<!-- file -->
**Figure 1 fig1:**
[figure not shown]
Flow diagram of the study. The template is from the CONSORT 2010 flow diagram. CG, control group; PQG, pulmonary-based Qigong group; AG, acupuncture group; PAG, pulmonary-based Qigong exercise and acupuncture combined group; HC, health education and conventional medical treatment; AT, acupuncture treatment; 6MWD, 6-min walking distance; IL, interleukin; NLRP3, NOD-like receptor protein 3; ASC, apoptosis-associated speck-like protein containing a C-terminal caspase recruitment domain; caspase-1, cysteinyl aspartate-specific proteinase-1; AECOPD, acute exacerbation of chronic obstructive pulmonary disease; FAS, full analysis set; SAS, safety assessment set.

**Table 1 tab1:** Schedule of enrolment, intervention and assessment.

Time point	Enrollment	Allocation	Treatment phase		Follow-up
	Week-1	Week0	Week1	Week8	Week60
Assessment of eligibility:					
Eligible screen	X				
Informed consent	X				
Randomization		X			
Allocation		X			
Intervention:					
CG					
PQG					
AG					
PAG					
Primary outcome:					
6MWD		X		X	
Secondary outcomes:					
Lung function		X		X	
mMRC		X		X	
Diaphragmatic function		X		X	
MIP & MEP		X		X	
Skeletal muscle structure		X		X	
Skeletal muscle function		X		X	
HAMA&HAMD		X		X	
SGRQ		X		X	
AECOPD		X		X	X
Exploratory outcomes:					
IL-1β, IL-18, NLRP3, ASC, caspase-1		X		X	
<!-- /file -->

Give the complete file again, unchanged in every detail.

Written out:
**Figure 1 fig1:**
[figure not shown]
Flow diagram of the study. The template is from the CONSORT 2010 flow diagram. CG, control group; PQG, pulmonary-based Qigong group; AG, acupuncture group; PAG, pulmonary-based Qigong exercise and acupuncture combined group; HC, health education and conventional medical treatment; AT, acupuncture treatment; 6MWD, 6-min walking distance; IL, interleukin; NLRP3, NOD-like receptor protein 3; ASC, apoptosis-associated speck-like protein containing a C-terminal caspase recruitment domain; caspase-1, cysteinyl aspartate-specific proteinase-1; AECOPD, acute exacerbation of chronic obstructive pulmonary disease; FAS, full analysis set; SAS, safety assessment set.

**Table 1 tab1:** Schedule of enrolment, intervention and assessment.

Time point	Enrollment	Allocation	Treatment phase		Follow-up
	Week-1	Week0	Week1	Week8	Week60
Assessment of eligibility:					
Eligible screen	X				
Informed consent	X				
Randomization		X			
Allocation		X			
Intervention:					
CG					
PQG					
AG					
PAG					
Primary outcome:					
6MWD		X		X	
Secondary outcomes:					
Lung function		X		X	
mMRC		X		X	
Diaphragmatic function		X		X	
MIP & MEP		X		X	
Skeletal muscle structure		X		X	
Skeletal muscle function		X		X	
HAMA&HAMD		X		X	
SGRQ		X		X	
AECOPD		X		X	X
Exploratory outcomes:					
IL-1β, IL-18, NLRP3, ASC, caspase-1		X		X	